Album of the Week, October 15, 2022
We’ve seen a lot of different influences in jazz: classical music, blues, rock. But one big strain that didn’t really touch Miles, but influenced a lot of other jazz musicians, is Cuban music. Arriving in the US in the 1940s, by the mid-1950s it was a well established strain of jazz music, championed by Dizzy Gillespie and Chano Pozo, among others. And trumpeter and composer Kenny Durham dove into the music for this, his second album as a leader and first for Blue Note Records.
As we’ve seen with Herbie Hancock’s early Blue Note recordings, dates for the label often drew on different groups of players who were also recording for the roster, meaning that when you pick up a Blue Note recording made in 1955, you stand a very good chance of seeing familiar names in the line-up. Afro-Cuban is no exception, with a group boasting J. J. Johnson on trombone, the great Horace Silver on piano, Hank Mobley on tenor sax, Cecil Payne on baritone, Oscar Pettiford on bass, and Art Blakey on drums. To this assemblage were added Carlos “Patato” Valdes on conga and Richie Goldberg on cowbell. The album was actually recorded in two sessions, with the musicians above appearing in session on March 29, 1955, and the first four tracks on the album were originally released on a 10” LP. Blue Note decided to reissue the record in 1957, adding three tracks from an earlier session recorded January 30, 1955 without Valdes and Goldberg, and substituting Percy Heath for Pettiford on bass.
The album opens with strong Afro-Cuban flavor with “Afrodisia,” the congas telegraphing the artistic direction of the album at once. After the brass line states the opening theme, Dorham’s trumpet provides a solo that combines the Cuban flavor with his own hard bop approach to the music, with hard bop changes alternating with the melodic licks across several choruses. Mobley’s refined sax follows, kicking the group briefly into a different unsyncopated pattern before he settles back into the swing of things and passes it to J.J. Johnson, who takes two choruses before letting Blakey and Valdes trade eights with the entire horn line.
“Lotus Flower” is a slower ballad, with the horns introducing the melody over a gently loping bass and conga pattern. Dorham provides a good opportunity to hear the differences in his approach to the horn from other players like Miles. There’s no mute here, and a good deal more motion in the line; Miles would likely have played half as many notes, but Dorham’s approach is equally lovely. The interlude is brief; “Minor’s Holiday” returns to the Cuban dance rhythms of the opening, with Dorham briskly soloing over Valdes’ Cuban rhythms and Blakey’s customarily volcanic drumming. Indeed, while Blakey is normally no slouch in bringing energy to the recording session, here he sounds positively charged by Valdes.
The only composition not by Dorham on the record, “Basheer’s Dream” (written by the redoubtable Gigi Gryce, some seven years before he adopted the Islamic name Basheer Qusim) is here steeped both in the Cuban rhythms of the opening and the post-bop approach that Gryce introduced in his work with Miles on Birth of the Cool. Johnson’s trombone solo is especially tasty here, as he pulls a minor countermelody out of the chord progressions of the song, contrasting with the high solo lines of both Dorham and Mobley.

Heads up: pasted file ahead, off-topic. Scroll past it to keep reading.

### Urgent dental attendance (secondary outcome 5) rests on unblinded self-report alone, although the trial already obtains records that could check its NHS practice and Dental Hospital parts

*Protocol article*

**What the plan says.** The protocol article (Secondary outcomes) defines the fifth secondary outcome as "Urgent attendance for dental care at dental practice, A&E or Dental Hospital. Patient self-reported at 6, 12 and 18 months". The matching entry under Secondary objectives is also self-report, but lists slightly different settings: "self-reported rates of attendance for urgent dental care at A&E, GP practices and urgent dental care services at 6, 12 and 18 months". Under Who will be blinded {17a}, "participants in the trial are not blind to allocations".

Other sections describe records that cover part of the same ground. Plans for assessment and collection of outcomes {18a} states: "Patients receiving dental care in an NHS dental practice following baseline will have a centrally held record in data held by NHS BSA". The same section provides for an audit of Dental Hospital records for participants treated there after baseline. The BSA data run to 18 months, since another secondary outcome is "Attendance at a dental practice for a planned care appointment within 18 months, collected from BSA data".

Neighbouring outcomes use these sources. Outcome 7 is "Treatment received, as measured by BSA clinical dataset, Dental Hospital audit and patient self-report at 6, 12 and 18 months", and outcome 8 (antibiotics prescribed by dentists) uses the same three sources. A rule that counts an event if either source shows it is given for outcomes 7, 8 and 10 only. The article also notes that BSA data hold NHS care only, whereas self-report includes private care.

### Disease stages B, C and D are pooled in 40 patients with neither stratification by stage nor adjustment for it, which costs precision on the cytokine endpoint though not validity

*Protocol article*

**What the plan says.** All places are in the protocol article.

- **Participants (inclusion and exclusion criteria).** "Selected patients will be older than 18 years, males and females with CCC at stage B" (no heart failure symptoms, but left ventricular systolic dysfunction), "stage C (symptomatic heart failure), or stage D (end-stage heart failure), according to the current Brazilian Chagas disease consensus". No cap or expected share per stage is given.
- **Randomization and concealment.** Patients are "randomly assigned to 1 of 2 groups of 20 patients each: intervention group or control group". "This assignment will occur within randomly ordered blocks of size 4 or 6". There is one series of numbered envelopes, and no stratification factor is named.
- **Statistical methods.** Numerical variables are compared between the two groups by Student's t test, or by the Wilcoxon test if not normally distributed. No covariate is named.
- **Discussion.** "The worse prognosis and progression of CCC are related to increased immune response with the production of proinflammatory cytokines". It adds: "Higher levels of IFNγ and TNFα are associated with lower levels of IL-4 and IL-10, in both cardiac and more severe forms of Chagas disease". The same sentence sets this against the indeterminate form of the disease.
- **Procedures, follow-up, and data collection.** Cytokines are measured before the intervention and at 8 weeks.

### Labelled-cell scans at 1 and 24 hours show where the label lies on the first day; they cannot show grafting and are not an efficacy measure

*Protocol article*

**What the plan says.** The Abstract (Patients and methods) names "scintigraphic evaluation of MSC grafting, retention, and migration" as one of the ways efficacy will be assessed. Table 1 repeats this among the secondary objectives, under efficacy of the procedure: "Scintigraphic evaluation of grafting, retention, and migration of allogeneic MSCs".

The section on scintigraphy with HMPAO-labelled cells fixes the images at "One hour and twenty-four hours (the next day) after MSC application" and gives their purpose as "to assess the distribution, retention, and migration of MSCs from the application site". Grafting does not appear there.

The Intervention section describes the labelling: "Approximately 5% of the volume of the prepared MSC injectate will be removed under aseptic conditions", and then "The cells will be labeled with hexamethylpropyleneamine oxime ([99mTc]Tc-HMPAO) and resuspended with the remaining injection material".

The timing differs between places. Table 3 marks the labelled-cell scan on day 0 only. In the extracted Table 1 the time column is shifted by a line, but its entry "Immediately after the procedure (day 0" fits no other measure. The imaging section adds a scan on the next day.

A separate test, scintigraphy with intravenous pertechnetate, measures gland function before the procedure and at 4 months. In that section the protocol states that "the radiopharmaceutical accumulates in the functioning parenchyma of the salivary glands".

The second side of the album reads as more straight-ahead hard bop, but it’s no less delightful, thanks to the continued excellent work of the front line. “K.D.’s Motion,” true to its name, roams all over the chords in the opening chorus and in Dorham’s solo before he passes to Cecil Payne for a rare baritone solo. The transition between Payne and Mobley is almost telepathic, with the latter picking up Payne’s swing for a brief turn before passing it to Silver who gets a relatively rare moment atop the rhythm section before the chorus returns.
Dorham’s “La Villa” begins where “K.D.’s Motion” ended, with a propulsive statement on the drums from Blakey. The tune, which can also be found under Sonny Rollins’ name in several compilations thanks to his presence on a later Dorham session, is blistering throughout as the band navigates through the changes. Solos from Dorham, Mobley and Payne are followed by a spate of trading fours with Blakey and a final statement of the theme. “Venita’s Dance” closes the second side in a mid-tempo statement that’s kept lively by Blakey and Silver’s insistent underpinnings; indeed, it’s eye-widening to listen to Silver’s melodic approach to the chords underneath each of the soloists and to reflect on the two completely different melodies at work each time.
Dorham was perpetually underrated, a situation not helped by his movement across several labels during his career in the 1950s and 1960s; he recorded four more sessions for Blue Note in between records for Riverside, Time, Prestige/New Jazz, and (after he moved to Europe) SteepleChase. He ultimately died young of kidney disease in 1972. But sessions like Afro Cuban offer tantalizing glimpses of what might have been, and are a good reminder of the pleasures to be found in what might otherwise seem to be just another Blue Note session.
You can listen to the album here: